Even though we are a virtual school, my students know what my classroom looks like and can tell a little bit about my personality based on the decorations in our virtual classroom. Virtual classrooms are very common for educators in the pandemic, and I use them daily. Here is a Google slide presentation of over fifty virtual classroom starters for free!


My daily routine isn't that different from brick + mortar. I start every class with a mindfulness check-in,

then we talked about what we are going to do that day, I teach the lesson, students interact with the learning, check for understanding, in the last part of the class is spent with students in their individual breakout rooms working on any assignments that they need while sharing their screen and I jump around from room to room assisting. I use personal learning plans to stay organized.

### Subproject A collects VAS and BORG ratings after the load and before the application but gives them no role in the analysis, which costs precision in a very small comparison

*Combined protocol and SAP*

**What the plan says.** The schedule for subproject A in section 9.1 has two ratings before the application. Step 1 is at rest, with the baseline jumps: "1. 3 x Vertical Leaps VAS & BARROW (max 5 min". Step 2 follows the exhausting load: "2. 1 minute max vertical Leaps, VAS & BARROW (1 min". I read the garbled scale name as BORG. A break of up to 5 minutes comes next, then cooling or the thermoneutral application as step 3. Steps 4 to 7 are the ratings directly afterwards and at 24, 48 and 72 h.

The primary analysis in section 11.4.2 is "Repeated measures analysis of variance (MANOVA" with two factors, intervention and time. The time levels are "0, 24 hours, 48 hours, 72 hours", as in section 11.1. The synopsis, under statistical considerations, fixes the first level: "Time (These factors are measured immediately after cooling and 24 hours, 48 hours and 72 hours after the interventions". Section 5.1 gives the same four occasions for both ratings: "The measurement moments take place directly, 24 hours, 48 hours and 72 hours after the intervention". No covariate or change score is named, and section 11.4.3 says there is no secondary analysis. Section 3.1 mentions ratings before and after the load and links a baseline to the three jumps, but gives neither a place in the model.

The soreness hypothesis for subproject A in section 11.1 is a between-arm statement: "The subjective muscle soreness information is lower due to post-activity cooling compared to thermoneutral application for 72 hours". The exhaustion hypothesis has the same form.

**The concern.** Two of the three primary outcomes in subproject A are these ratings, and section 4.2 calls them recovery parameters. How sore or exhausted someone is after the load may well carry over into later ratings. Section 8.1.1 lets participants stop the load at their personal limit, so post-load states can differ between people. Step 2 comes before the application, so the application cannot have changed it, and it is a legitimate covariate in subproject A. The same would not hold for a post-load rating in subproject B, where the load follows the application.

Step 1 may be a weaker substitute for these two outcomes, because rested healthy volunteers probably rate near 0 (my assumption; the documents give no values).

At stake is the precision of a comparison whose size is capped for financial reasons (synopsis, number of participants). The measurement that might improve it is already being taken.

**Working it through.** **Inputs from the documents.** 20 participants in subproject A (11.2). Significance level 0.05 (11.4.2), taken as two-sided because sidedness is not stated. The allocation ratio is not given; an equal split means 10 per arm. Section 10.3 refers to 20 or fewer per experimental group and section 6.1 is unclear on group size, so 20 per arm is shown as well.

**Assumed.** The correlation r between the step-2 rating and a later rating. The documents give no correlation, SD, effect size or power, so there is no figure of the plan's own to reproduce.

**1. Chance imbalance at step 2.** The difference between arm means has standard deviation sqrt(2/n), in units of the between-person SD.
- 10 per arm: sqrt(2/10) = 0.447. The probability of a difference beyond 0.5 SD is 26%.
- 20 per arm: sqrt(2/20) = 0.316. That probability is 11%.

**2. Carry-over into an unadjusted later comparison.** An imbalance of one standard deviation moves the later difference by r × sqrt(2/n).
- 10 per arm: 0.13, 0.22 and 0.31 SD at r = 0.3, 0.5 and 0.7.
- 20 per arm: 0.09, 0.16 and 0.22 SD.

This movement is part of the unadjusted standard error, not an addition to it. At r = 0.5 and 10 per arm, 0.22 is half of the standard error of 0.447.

As a special education teacher, I teach small group classes with my students on my caseload. My school is structured in such a way that those classes are ungraded. I do still teach and monitor progress through our school's tracking system however students don't receive an actual grade for the work they do in my class. This is a positive thing because students show up and are not afraid to make mistakes, however it can be negative because it reduces their motivation to do the work.


Who Benefits from Virtual Education?


Everyone. Students with circumstances that make it difficult to be in the physical classroom now have consistent teachers. This really benefits kids in foster care, military families, students who are chronically ill, students who are pregnant, students who just didn’t fit in at a brick and mortar, students who do better with self-directed learning, and school districts who aren’t able to meet the needs of these students in a building.

Virtual education as an option benefits everyone.

My school has a 96% graduation rate. Some of these students would not be successful at a brick in mortar school. Virtual education can be incredible and it works.